Regarding the article from May 11, 'City gets low offer for historic house'
The city's original objective was to recoup mowing costs. Ideally the city should return the property to private ownership so that it can resume collecting property taxes and avoid further mowing maintenance. Commissioner Charles Paiva said he was disturbed that a single offer of $10,000 was made given the property appraiser assesses the land and structure at more than $97,000. Mr. Paiva also refers to the property as an asset. I disagree. The property is a liability to the city because it contributes no taxes and it also exposes the city to claims in the event someone gets hurt on the property. Fair market value is also set by the price someone is willing to pay (not the appraised value) and unfortunately it appears that $10,000 is that amount.
In this situation the role of the city is not to maximize profit from the real estate sale. Since the single offer presented likely will cover the mowing and acquisition expenses the city should accept the offer but retain the right to re-advertise the property to solicit additional (higher) offers within a 30 day period. If additional offers do come in then Mr. Shuttleworth should be afforded the opportunity to match the offer.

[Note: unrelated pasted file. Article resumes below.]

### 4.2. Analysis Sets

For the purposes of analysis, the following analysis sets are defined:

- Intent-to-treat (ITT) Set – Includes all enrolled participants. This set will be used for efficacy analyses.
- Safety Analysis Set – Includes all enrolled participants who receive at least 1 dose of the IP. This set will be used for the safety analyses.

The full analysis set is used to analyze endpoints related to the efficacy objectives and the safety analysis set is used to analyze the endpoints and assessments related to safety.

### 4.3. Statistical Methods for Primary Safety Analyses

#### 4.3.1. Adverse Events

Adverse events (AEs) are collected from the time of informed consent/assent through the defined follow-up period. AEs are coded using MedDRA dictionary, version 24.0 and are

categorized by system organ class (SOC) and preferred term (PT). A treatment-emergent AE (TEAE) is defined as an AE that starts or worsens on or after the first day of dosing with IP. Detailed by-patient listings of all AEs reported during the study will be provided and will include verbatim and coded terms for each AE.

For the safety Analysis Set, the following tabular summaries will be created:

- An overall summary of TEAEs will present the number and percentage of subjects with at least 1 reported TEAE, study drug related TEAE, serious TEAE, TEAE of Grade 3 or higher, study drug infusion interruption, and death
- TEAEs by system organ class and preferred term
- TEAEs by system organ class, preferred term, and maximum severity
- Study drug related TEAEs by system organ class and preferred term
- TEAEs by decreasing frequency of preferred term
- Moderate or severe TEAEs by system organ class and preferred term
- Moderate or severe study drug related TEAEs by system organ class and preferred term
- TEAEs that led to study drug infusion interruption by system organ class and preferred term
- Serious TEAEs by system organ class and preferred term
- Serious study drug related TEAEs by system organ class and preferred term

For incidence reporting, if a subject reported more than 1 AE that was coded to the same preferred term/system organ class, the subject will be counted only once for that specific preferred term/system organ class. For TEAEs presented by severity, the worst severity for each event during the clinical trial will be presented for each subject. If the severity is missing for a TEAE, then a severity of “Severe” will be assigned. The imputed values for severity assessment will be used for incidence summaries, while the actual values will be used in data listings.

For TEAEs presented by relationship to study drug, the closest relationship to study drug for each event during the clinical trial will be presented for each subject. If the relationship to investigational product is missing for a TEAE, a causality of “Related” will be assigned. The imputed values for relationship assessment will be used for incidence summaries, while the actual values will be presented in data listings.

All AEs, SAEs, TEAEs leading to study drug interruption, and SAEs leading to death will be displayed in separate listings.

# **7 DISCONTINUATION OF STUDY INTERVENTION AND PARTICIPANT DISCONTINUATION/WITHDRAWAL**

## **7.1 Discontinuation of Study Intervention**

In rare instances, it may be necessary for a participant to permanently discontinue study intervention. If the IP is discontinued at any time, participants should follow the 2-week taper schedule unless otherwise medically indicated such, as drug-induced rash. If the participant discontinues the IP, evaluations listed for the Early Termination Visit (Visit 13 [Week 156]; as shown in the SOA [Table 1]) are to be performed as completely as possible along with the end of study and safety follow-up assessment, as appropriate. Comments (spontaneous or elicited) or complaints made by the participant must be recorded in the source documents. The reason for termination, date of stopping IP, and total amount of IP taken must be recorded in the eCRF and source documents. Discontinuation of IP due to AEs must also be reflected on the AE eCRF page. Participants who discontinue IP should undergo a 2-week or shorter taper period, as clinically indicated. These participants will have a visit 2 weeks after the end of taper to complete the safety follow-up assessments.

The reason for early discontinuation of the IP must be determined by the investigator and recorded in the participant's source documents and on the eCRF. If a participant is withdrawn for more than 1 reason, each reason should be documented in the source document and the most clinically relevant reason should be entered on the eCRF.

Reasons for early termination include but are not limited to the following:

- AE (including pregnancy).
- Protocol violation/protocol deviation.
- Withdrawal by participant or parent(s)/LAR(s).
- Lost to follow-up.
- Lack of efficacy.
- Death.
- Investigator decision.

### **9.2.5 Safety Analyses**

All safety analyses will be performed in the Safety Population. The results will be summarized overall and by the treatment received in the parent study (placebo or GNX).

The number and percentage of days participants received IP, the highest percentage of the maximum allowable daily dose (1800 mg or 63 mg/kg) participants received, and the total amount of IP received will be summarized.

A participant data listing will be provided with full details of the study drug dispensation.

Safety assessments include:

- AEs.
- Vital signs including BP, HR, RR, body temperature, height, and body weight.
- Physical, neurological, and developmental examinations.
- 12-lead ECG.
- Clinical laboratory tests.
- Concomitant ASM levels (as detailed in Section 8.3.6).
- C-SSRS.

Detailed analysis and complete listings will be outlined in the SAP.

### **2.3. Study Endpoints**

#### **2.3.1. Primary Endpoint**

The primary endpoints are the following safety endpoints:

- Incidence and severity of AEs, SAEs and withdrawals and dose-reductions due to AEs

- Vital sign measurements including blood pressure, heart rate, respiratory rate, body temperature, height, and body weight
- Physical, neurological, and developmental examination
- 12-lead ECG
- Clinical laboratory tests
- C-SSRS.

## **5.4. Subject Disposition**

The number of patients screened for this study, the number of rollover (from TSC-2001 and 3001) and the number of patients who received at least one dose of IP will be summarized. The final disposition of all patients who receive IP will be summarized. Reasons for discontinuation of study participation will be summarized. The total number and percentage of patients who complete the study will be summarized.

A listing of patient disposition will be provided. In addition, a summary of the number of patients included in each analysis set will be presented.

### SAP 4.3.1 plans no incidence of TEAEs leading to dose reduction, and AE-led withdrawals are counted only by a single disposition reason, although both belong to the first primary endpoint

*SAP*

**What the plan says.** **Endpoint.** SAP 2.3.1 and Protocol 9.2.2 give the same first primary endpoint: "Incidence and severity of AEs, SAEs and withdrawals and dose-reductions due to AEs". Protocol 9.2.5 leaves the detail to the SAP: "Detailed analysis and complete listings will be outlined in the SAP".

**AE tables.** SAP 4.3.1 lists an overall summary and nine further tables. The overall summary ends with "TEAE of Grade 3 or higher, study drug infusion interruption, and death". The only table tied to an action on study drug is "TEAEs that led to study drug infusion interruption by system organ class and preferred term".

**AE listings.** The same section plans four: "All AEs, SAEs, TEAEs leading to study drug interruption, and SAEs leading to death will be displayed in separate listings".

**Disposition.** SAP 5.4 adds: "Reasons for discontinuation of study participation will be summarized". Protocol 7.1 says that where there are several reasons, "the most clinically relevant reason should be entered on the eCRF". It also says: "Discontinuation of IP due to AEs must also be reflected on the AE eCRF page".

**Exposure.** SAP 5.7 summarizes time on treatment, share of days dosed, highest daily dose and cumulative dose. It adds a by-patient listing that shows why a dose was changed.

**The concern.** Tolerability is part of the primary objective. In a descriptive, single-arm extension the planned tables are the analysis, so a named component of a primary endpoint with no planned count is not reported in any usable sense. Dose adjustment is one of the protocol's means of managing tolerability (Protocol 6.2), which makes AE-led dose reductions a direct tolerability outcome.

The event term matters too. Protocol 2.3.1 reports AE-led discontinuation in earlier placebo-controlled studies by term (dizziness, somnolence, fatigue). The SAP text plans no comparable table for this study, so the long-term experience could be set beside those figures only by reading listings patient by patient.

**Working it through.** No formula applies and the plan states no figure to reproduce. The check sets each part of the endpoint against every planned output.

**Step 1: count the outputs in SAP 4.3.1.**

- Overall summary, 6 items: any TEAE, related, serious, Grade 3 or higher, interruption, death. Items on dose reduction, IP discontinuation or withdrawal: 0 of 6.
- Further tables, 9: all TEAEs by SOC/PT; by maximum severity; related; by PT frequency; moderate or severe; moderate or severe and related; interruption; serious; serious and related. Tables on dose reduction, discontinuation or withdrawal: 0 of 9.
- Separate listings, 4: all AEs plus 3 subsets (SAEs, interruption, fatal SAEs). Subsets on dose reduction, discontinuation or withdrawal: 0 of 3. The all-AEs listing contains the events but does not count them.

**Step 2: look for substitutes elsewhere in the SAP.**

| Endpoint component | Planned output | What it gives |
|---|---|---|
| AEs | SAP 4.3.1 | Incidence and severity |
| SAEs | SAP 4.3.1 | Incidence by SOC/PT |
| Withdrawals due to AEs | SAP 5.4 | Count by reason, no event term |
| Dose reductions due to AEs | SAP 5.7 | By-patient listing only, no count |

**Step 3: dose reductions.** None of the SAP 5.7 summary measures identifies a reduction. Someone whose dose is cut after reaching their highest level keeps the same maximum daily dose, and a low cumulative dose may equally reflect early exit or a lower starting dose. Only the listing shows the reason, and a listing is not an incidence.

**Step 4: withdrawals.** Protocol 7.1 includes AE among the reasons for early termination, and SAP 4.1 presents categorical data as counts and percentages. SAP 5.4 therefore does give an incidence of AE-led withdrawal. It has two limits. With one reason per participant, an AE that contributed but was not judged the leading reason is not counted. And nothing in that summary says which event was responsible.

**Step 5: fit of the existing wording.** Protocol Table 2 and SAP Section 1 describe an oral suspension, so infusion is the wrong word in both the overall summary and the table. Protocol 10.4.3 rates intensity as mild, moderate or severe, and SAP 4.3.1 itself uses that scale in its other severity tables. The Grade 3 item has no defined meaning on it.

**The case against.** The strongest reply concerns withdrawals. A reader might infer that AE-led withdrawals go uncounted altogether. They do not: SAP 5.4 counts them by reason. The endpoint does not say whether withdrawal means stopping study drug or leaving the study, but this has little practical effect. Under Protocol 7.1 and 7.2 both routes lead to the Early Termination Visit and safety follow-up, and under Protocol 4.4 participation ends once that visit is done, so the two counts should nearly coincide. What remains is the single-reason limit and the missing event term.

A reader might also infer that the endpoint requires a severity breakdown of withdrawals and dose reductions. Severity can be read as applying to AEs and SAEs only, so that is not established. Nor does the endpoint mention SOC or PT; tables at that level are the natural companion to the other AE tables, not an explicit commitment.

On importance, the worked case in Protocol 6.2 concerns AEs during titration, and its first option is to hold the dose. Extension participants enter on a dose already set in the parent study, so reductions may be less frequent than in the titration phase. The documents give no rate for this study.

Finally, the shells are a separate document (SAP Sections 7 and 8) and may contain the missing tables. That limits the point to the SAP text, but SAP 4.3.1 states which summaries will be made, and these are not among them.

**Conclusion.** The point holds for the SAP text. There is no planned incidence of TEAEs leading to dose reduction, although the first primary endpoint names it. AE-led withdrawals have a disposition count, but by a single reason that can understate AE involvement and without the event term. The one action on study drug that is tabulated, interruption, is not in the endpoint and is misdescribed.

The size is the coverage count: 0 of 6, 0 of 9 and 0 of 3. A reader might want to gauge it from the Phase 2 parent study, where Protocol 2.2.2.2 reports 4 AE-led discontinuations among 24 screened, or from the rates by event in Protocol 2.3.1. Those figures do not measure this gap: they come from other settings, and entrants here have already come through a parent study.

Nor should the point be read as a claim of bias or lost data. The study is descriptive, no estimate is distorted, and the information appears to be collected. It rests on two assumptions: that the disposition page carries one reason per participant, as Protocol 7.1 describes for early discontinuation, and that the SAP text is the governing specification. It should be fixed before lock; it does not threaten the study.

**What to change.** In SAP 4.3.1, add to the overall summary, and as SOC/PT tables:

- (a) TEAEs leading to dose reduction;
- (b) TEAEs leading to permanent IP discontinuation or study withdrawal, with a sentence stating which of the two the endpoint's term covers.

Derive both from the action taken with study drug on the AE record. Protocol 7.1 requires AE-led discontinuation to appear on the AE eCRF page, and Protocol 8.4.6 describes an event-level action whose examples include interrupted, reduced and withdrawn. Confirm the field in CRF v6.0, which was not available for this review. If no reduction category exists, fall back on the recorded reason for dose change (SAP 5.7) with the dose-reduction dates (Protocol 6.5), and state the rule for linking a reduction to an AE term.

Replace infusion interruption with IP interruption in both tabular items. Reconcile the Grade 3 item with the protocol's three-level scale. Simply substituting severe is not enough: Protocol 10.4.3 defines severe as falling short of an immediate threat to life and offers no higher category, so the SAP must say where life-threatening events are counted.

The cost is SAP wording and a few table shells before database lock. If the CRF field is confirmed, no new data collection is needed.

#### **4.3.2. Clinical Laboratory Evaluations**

The current state of the structure is such that after proper repairs are made the cost will likely exceed the appraised value. The assistant city manager was quoted in the article acknowledging the high cost of restoration so it would be inappropriate for the city to expend limited resources to retain and restore the property then sell it at a loss. If the property has strategic value to the city such as future parking or if it can be adjoined to existing city property (for some other purpose) then it should approach the retention from that angle. Otherwise it should hope that Mr. Shuttleworth can make good on his statement that he would restore the structure and turn it into rentable space which would then make the property an asset to the city as a tax contributor.